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Should Countries Help Other Countries In Times Of Need?

Asked by: DarkTempter
  • Globalized Economy and Society

    Globalization says it all. Many major world businesses are international and a poor economy in one part of the world will affect us here at home. Take the automobile industry for example. Honda, Toyota, Nissan, Acura, Isuzu, Subaru, and Mazda are Japanese automobile companies. Imagine if Japan was devastated because of a series of natural disasters or war and the United States or any other country didn't intervene before it was too late. Those brands would no longer exist eliminating a massive contributor to the international automobile industry and economy. All of the overseas manufacturing plants that are part of those companies would shut down (including the large Toyota plants that are located in the U.S.). International supply companies that helped supply those companies with raw materials would lose business and possibly go bankrupt depending on how reliant they were to those customers. It would cause a collapse of a large fraction of the world economy. This is only one example and a virtually unlimited scenarios that may have a larger or smaller impact. Oil industry is another great example.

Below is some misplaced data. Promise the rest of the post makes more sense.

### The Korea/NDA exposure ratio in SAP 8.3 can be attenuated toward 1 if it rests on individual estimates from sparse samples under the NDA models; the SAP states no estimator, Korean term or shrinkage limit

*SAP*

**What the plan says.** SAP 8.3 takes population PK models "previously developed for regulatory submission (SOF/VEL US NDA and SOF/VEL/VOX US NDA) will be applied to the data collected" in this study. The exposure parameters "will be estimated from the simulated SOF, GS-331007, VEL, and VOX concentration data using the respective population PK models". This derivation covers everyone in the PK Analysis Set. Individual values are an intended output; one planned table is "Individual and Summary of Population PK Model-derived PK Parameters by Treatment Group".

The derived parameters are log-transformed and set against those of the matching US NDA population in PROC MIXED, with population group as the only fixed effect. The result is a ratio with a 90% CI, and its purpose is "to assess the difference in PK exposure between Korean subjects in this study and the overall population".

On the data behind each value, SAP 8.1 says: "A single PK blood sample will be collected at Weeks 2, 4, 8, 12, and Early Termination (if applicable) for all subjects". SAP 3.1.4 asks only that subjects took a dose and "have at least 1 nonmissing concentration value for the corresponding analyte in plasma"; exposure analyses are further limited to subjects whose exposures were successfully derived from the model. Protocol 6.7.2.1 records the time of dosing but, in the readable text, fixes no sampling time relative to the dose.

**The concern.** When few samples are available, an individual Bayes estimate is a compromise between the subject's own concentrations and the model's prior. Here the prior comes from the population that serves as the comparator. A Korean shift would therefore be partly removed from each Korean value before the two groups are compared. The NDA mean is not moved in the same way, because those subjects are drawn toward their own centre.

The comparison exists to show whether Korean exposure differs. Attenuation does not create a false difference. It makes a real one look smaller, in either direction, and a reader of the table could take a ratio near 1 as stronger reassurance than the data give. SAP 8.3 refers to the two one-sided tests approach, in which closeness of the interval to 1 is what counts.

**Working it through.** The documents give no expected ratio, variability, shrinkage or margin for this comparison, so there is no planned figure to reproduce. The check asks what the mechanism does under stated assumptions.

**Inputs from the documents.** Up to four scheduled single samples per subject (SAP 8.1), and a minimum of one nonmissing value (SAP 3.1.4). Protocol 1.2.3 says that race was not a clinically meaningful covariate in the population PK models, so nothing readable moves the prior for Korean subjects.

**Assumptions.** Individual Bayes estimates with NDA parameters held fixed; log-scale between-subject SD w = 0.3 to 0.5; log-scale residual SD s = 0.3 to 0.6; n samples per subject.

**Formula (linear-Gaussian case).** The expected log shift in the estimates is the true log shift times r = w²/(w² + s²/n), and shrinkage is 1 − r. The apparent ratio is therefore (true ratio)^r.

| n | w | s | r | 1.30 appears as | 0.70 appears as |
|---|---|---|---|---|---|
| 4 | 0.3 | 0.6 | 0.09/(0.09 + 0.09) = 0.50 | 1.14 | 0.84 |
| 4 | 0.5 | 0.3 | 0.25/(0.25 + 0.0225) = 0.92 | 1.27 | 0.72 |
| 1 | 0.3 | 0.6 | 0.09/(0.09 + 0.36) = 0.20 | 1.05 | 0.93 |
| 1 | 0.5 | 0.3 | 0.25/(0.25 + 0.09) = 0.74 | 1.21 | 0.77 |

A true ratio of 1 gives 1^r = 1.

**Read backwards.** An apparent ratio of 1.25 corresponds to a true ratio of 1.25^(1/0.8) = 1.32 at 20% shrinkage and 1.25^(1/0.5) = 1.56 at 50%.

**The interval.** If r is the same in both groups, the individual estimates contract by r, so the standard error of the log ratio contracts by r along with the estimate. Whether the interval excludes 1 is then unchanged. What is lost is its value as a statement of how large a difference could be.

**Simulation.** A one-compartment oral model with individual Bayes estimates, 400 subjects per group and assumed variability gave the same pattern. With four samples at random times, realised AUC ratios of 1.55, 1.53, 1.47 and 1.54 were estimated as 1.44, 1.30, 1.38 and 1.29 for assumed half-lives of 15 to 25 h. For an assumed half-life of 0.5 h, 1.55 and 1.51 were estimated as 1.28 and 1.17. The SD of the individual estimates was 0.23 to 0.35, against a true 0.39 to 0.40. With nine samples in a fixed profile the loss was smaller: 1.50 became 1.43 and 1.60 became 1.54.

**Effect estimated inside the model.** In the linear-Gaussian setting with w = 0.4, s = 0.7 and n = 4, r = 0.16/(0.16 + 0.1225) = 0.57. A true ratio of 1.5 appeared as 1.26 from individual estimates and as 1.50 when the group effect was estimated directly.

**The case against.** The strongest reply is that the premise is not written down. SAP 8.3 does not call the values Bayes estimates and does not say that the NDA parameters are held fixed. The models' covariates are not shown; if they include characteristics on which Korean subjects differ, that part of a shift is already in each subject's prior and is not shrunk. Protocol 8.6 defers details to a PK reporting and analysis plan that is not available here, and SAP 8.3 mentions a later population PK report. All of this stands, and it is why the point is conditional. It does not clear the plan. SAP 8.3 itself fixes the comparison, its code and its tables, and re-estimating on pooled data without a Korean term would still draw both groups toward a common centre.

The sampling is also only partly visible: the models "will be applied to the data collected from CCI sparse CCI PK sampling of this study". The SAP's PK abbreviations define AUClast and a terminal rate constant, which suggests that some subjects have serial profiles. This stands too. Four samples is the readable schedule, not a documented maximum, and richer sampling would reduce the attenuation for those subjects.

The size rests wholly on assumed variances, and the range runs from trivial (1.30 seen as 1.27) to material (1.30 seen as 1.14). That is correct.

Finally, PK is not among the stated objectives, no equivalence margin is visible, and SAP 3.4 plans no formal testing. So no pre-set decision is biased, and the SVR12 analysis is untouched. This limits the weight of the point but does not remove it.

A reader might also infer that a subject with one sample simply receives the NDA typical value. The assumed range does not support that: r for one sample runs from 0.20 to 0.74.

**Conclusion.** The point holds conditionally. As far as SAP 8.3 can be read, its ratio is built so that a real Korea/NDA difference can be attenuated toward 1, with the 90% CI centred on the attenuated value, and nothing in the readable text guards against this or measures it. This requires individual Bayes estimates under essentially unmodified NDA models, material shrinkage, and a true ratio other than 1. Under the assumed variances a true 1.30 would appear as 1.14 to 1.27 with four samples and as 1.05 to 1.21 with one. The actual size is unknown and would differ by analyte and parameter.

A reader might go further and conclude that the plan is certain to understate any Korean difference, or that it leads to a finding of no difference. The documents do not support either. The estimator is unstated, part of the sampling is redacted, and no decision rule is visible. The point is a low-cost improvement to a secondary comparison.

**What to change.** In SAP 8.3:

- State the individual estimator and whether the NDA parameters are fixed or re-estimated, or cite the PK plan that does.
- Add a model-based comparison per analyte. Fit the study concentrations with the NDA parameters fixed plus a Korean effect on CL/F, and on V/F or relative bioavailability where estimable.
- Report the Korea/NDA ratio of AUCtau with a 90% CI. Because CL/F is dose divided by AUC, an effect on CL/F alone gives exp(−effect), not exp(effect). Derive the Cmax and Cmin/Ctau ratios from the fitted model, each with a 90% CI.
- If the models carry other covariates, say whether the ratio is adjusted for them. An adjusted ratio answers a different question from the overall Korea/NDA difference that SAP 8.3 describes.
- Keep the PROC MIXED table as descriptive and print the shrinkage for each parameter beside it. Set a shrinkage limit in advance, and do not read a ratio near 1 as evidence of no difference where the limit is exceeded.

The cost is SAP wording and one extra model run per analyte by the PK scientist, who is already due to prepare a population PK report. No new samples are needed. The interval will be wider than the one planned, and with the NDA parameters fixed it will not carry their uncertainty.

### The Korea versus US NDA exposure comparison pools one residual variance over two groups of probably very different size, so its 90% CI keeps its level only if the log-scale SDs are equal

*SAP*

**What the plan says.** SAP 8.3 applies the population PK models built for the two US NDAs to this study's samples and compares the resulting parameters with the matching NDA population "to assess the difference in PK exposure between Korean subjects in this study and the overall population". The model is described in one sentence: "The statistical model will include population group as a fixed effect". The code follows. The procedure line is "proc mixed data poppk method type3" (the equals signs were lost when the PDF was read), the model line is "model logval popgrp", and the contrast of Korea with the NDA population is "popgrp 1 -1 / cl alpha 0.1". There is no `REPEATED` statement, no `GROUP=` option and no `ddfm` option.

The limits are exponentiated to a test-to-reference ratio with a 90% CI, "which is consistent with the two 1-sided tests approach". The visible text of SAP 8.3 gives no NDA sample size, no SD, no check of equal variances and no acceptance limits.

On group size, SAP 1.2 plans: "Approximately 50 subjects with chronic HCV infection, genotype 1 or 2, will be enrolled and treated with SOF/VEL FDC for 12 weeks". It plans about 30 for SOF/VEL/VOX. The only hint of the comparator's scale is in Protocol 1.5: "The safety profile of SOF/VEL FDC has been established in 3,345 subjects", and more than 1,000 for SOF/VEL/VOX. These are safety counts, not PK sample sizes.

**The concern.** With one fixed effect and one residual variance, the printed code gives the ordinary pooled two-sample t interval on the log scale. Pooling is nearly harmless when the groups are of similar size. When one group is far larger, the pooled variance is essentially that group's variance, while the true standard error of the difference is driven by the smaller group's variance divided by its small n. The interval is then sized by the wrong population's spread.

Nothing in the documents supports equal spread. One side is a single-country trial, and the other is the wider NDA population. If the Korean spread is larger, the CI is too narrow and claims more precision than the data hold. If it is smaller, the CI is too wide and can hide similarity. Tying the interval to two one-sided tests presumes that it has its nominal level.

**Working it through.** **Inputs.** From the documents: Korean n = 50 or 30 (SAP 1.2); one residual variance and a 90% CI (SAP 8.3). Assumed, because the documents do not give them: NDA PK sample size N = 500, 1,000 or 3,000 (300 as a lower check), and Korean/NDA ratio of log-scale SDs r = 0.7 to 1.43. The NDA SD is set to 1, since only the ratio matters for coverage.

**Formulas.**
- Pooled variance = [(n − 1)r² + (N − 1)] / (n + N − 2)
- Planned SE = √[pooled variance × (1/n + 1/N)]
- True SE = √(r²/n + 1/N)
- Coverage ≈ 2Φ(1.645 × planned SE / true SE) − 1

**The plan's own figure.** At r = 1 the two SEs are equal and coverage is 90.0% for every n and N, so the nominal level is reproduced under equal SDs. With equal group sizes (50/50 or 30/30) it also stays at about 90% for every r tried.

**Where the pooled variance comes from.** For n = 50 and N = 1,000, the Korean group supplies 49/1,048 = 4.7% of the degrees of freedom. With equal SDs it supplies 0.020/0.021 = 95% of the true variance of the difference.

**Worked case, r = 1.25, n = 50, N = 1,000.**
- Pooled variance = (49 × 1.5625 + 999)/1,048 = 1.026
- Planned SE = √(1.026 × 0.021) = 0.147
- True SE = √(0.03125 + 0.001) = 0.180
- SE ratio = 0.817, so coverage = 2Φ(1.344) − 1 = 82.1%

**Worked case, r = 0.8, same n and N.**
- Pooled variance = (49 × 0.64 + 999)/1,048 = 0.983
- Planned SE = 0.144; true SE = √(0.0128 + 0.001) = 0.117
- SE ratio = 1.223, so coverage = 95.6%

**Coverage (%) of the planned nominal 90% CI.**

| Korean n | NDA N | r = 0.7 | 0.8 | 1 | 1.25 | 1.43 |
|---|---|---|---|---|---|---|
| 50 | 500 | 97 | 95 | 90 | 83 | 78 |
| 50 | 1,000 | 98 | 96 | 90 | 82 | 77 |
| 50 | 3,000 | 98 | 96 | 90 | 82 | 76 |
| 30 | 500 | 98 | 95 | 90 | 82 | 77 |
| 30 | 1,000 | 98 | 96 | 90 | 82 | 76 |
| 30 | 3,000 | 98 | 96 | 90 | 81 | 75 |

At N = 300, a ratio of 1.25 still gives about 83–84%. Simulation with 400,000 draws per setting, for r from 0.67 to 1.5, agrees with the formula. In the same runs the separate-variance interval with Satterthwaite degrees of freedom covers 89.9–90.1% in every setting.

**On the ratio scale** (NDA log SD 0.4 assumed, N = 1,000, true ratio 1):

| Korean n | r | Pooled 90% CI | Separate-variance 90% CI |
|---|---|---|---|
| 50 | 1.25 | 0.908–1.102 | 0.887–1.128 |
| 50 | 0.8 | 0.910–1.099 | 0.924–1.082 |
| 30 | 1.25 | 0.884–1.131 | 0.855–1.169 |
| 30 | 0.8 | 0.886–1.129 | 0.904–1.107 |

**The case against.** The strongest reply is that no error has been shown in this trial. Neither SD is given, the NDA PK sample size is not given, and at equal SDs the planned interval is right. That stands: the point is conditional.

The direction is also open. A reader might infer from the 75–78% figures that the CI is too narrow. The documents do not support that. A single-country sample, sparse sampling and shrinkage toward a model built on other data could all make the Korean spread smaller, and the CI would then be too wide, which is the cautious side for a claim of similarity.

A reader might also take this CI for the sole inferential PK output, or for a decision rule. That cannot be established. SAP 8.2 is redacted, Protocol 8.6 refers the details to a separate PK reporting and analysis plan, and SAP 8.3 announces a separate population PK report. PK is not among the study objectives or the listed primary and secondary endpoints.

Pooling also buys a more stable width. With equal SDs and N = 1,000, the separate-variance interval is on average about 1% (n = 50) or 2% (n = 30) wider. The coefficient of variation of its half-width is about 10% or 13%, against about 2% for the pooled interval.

We are also a globalized society human rights crises are almost always brought to light over mass media. Many humane groups, and rightfully so, demand somebody to help the victims. It is morally and humanly correct as a global society to to do something to help other people regardless of their nationality. Syria is a good example. Some human rights issues can be brought up not because of an oppressive government, but because the economy is just too poor to fill the demand for basic necessities. That is the reason for foreign aide.

    Honestly, the United States does not even spend that much on foreign aide like some people seem to believe. Currently, the U.S. spends about 1.5% of the entire federal budget on "international affairs" that includes foreign aide.

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